Everyone has role to play to slow the spread of Coronavirus (COVID-19) across Australia
Monday, 16 March 2020
The Australian Government has taken significant steps to contain the Coronavirus (COVID-19) virus and delay community transmission across the country.
“The core objective is to slow the spread of coronavirus in Australia by taking additional steps to delay the impact and slow the rate of growth of the virus,” Nationals Senator for Victoria Bridget McKenzie said.
“Specifically, measures are designed to slow the spread of the disease in at-risk groups – such as the elderly and vulnerable communities.
“The National Cabinet – which was established on March 13 comprising the Prime Minister, State Premiers and Territory Chief Ministers – has endorsed new advice from the Australian Health Protection Principals Committee (AHPPC) to introduce restrictions on mass gatherings and recommend social distancing measures.
“From today, (Monday 16 March 2020), non-essential, static mass gatherings of more than 500 people should not occur.
“These restrictions shouldn’t prevent the operation of essential functions including schools, universities and workplaces, or prevent the operation of public transport.
“There is no requirement for schools to close at this time. Management of venues and events will continue to be a matter for organisers and states and territories.”
Senator McKenzie said the AHPPC would provide further advice to the Government by Friday 20 March 2020.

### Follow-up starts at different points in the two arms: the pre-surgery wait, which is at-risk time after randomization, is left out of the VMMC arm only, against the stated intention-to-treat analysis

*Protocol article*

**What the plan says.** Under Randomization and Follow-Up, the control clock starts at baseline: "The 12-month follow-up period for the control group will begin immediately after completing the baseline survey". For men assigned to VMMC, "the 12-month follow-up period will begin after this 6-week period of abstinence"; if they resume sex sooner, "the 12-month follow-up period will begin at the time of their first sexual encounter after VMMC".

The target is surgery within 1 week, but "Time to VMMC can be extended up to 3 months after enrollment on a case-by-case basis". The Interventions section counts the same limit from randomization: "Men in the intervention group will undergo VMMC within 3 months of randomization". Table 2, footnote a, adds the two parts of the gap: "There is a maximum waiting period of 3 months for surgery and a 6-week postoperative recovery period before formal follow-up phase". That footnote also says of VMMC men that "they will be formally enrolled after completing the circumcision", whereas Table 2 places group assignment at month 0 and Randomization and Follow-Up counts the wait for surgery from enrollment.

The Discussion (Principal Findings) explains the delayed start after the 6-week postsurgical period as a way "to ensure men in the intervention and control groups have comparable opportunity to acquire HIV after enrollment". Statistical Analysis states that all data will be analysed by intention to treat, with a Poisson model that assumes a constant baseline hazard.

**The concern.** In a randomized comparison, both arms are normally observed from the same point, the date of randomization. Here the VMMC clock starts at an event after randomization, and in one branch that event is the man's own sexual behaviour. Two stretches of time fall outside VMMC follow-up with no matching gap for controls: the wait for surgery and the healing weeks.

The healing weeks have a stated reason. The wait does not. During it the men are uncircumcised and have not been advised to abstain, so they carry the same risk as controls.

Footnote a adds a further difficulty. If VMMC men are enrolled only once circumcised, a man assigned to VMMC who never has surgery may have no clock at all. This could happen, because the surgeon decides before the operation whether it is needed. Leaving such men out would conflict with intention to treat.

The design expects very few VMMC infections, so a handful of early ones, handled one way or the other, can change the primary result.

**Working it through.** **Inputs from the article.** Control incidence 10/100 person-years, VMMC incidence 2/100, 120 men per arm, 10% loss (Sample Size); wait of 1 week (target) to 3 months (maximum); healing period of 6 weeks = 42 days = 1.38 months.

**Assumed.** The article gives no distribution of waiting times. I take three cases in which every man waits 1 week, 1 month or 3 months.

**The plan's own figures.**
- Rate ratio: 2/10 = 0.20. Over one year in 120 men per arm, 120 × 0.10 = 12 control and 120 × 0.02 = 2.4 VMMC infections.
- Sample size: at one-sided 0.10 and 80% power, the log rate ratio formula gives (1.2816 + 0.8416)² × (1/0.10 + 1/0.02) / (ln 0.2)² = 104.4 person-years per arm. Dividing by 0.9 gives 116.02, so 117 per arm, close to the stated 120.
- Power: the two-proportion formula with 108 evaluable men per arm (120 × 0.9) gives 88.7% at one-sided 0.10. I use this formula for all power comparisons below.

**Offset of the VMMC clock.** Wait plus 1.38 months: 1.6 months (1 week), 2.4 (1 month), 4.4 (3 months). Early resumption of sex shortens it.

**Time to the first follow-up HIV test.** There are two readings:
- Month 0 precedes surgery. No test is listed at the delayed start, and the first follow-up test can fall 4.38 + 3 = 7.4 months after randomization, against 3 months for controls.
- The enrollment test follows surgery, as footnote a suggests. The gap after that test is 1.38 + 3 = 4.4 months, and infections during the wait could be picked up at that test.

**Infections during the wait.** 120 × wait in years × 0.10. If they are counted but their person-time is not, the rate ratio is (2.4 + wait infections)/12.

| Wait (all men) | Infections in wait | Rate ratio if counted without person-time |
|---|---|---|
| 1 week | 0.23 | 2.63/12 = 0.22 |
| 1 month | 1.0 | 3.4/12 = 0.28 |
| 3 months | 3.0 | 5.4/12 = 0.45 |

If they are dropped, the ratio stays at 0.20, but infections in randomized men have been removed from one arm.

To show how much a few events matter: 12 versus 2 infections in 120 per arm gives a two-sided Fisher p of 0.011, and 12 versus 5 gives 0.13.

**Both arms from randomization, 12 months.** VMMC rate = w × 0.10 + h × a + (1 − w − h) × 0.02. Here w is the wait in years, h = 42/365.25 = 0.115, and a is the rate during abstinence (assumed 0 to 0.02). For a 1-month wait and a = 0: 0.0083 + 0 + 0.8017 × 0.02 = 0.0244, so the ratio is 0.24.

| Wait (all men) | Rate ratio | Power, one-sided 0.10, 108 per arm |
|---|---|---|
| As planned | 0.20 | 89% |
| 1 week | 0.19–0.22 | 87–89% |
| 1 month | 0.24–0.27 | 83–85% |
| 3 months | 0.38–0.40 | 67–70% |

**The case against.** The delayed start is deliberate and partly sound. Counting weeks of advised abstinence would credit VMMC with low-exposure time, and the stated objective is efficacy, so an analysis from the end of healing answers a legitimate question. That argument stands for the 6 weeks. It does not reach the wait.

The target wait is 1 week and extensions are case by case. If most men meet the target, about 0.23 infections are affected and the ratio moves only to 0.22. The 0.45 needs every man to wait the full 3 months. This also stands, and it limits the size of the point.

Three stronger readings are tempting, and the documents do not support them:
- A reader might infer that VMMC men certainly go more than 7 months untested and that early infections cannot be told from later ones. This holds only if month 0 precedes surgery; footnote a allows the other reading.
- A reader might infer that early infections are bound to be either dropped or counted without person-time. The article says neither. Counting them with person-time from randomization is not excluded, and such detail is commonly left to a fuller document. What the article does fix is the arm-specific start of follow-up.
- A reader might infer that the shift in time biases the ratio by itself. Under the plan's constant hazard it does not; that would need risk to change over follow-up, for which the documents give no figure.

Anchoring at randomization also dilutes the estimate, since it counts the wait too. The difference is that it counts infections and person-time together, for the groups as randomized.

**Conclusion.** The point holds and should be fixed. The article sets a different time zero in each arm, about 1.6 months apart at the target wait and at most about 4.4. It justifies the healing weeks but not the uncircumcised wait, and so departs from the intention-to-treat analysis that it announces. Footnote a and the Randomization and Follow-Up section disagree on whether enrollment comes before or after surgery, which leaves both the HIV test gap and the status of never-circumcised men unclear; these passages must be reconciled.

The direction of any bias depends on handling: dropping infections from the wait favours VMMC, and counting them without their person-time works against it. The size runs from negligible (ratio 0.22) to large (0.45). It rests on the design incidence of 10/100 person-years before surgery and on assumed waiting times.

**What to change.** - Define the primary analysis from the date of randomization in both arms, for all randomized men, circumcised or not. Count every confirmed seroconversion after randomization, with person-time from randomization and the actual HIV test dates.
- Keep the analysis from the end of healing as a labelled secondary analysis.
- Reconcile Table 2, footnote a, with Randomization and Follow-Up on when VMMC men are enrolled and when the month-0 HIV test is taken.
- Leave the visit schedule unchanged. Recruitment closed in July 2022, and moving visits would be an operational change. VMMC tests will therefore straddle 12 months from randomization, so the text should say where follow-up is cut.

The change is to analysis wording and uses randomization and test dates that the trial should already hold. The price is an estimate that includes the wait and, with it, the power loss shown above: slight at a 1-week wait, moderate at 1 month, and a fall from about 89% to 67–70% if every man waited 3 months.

In addition, AHPPC believed social distancing measures were now required and would need to be introduced progressively to reduce disruption.
The AHPPC said there was a range of personal social distancing and hygiene measures everyone could use to help our national response to COVID-19.
These included refraining from hand shakes and other close contact, and people standing 1.5 metres apart from each other where ever possible.
“There is increasing international evidence now that suggests very early introduction of some social distancing measures has the most benefit in delaying transmission,” Senator McKenzie said.
“The most important action is to practice good hand hygiene.”
Good hygiene includes:
• Wash your hands often with soap and water for at least 20 seconds, especially after you have been in a public place, or after blowing your nose, coughing, or sneezing. If soap and water is not available, use a hand sanitiser that contains at least 60 per cent alcohol.
• Avoid touching your eyes, nose, and mouth with unwashed hands.
• Cover your nose and mouth with a tissue when you cough or sneeze. If you don’t have a tissue, cough or sneeze into your upper sleeve or elbow.
• Clean and disinfect frequently touched surfaces daily.
• Stay home if you are sick and don’t expose others. If you are unwell with flu-like symptoms, do not go outside your property or home, do not go to work, school or shops unless it is essential.
• Get a flu shot this season when it becomes available. It is not yet known whether COVID-19 could significantly increase the risks of influenza infection.
For the latest accurate information visit the Australian Government’s department of Health Website: https://www.health.gov.au/.